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Microbial Community Responses to Contaminants and the Use of Molecular Techniques

Chapter

Abstract

Human activities threaten global ecosystems through the introduction of a range of contaminants. The potential effects of contaminants are commonly tested on organisms, or cell lines, in separate tests: one toxicant and one species at a time. The results have limited predictive capacity in complex ecosystems, and when they are used to calculate guideline toxicity values, multiple safety factors must be applied to mitigate this uncertainty. Community responses can provide a more realistic assessment of contaminant effects but may be more difficult to detect and interpret. In recent years, advances in molecular approaches have significantly improved our ability to investigate community responses at the micro scale. Microbial groups represent a major source of biomass and chemical activity in many ecosystems and they include many of the most chemically sensitive organism groups. Traditional microbial ecotoxicological studies have either measured impacts on diversity or on ecosystem function, with very few attempting to quantify both diversity and function at the same time. Molecular approaches to microbial ecotoxicology have the potential to reveal novel elements of ecosystem change such as the mechanisms behind functional responses to contaminants. This is crucial to understand because structural changes do not necessarily translate to a change in function and vice versa. Increasing our understanding of stress-related structural and functional changes in microbial groups that drive global biogeochemical cycles will enable highly relevant and sensitive predictions of the impact of contaminants on ecosystem health.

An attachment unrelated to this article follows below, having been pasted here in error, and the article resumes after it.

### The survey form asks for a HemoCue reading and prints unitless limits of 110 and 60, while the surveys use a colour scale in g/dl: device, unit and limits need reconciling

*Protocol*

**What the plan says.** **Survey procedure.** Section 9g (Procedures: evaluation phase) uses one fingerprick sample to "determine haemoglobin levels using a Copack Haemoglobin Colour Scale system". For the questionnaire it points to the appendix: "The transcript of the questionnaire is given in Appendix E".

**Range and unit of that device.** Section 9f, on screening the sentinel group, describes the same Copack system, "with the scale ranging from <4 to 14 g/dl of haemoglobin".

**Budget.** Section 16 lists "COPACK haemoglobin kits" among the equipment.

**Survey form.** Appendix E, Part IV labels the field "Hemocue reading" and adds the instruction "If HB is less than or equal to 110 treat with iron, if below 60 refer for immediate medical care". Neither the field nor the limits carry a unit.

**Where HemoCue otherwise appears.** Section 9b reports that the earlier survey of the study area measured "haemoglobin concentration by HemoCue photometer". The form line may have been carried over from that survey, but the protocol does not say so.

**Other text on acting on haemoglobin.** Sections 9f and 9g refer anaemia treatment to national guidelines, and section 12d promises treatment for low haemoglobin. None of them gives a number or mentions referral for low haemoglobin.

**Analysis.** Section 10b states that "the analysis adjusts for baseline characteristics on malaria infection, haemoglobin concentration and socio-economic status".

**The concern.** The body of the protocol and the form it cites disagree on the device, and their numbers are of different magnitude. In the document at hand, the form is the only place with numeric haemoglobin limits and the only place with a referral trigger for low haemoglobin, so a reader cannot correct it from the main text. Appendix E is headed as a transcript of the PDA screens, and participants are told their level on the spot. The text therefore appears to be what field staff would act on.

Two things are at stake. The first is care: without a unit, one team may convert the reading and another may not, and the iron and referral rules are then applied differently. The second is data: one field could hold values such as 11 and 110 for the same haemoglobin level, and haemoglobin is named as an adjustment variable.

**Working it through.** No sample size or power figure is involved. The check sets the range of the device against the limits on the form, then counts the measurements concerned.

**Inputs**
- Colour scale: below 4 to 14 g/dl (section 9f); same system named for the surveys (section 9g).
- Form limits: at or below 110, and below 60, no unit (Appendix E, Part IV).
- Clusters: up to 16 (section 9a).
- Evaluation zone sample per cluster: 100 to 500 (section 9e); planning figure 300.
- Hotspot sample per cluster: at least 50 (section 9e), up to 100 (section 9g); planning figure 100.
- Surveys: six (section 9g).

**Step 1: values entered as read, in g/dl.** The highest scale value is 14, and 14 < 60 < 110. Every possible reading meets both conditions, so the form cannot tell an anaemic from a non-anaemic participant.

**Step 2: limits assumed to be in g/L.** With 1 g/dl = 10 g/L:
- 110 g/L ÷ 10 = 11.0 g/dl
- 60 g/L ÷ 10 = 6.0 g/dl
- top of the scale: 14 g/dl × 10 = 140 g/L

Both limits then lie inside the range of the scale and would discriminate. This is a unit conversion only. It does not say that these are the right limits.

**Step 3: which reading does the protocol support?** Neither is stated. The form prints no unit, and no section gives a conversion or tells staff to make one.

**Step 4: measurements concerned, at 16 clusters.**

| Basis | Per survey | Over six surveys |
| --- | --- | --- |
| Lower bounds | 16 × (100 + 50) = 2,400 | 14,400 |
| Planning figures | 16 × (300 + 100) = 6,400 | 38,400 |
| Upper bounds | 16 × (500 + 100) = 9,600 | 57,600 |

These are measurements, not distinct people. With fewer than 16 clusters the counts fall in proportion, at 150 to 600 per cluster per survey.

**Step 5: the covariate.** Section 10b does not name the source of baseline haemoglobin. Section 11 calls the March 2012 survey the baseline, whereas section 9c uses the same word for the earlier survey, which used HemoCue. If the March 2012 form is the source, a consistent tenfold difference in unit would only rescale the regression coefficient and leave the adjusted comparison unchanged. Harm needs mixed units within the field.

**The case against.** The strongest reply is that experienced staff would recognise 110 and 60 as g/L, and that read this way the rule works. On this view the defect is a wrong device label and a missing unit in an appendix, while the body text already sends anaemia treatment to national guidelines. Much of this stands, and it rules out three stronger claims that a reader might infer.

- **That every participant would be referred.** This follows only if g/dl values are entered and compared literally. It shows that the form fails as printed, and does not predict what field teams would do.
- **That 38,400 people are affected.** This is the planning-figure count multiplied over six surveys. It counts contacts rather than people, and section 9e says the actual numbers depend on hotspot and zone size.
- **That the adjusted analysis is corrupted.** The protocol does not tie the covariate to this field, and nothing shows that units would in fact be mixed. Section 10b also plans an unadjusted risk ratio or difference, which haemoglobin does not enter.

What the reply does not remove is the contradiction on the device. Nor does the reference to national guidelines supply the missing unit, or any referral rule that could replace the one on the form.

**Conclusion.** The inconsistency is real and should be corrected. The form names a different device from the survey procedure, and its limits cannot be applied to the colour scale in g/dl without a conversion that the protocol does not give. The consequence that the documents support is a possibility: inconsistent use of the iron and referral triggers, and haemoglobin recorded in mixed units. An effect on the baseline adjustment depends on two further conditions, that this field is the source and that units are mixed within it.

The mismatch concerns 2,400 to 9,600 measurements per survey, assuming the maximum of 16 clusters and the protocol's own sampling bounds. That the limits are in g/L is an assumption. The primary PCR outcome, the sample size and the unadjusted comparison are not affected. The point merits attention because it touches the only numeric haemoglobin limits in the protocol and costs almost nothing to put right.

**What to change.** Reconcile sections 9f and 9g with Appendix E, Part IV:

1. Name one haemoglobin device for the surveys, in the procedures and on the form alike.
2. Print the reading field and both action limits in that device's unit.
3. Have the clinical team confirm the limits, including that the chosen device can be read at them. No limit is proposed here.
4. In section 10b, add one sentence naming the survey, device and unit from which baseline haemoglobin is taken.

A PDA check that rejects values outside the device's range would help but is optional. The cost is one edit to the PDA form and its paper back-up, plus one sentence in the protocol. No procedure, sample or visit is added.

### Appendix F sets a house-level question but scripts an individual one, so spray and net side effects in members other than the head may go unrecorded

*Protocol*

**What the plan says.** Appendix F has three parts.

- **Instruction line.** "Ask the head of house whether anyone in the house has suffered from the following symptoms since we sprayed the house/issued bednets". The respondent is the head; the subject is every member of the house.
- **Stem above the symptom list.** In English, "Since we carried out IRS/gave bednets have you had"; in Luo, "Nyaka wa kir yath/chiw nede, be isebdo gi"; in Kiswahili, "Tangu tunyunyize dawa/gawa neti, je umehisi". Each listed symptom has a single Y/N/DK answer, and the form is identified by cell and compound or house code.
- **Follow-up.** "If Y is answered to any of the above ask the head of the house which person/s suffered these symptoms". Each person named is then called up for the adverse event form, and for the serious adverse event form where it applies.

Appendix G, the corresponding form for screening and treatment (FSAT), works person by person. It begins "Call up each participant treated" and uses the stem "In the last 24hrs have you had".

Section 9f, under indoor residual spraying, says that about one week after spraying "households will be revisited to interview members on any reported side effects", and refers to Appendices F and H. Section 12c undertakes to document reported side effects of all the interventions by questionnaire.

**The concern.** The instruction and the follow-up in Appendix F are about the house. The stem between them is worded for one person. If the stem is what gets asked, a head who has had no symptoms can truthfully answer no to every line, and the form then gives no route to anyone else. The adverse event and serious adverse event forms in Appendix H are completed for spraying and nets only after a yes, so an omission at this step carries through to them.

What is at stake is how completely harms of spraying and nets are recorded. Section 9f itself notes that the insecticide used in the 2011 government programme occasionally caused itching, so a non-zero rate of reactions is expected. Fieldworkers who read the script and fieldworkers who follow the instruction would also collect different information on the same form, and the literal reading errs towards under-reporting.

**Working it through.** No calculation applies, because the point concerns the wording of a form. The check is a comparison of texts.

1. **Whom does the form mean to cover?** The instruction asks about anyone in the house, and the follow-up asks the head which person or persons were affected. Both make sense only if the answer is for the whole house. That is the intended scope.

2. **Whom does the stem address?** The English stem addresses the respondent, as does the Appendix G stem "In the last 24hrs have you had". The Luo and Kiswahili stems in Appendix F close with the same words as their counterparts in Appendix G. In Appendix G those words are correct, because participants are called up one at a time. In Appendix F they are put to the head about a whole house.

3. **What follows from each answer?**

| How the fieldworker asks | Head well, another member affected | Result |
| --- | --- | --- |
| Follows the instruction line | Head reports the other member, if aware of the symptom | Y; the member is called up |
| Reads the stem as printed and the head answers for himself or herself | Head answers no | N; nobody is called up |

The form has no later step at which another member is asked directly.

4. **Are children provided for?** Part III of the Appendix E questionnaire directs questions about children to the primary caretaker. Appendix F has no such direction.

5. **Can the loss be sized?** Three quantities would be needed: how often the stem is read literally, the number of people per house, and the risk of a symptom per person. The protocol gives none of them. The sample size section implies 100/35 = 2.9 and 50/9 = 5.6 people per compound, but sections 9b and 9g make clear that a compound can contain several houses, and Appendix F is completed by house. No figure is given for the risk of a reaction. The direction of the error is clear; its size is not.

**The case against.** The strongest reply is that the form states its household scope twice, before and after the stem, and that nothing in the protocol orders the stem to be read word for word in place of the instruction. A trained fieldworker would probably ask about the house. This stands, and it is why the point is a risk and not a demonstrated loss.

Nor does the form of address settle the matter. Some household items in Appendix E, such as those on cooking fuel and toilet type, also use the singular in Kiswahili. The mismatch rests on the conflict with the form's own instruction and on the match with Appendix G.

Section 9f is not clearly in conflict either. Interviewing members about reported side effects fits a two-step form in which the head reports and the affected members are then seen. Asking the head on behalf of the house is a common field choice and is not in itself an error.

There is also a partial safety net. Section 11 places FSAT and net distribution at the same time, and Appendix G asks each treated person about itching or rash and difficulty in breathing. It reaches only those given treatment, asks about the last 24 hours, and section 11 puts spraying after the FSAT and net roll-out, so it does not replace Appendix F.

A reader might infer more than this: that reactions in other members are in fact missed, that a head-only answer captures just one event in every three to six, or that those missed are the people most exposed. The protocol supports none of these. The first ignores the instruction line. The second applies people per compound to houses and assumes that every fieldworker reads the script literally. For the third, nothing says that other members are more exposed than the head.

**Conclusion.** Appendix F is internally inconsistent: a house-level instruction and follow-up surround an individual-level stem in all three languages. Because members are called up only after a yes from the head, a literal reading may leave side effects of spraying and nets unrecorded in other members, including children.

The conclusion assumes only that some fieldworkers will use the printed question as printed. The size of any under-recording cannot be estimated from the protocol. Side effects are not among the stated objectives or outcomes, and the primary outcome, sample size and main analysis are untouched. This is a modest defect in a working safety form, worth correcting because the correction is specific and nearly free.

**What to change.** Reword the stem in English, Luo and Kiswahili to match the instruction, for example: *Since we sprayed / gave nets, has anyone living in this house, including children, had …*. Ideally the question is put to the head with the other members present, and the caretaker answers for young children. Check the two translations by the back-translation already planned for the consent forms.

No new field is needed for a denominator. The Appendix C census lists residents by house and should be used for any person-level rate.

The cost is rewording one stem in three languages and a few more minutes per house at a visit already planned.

Keywords

Molecular methods Whole-community assessment Omics Contaminants Diversity Function 

Notes

Acknowledgements

The authors received funding from the Australian Research Council through LP130100364 awarded to ELJ. We thank two anonymous reviewers for their comments, which helped to improve this chapter.

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Copyright information

© Springer International Publishing AG 2017

Authors and Affiliations

  1. 1.Evolution and Ecology Research Centre, School of Biological, Earth and Environmental SciencesUniversity of New South WalesSydneyAustralia
  2. 2.The Sydney Institute of Marine ScienceMosmanAustralia

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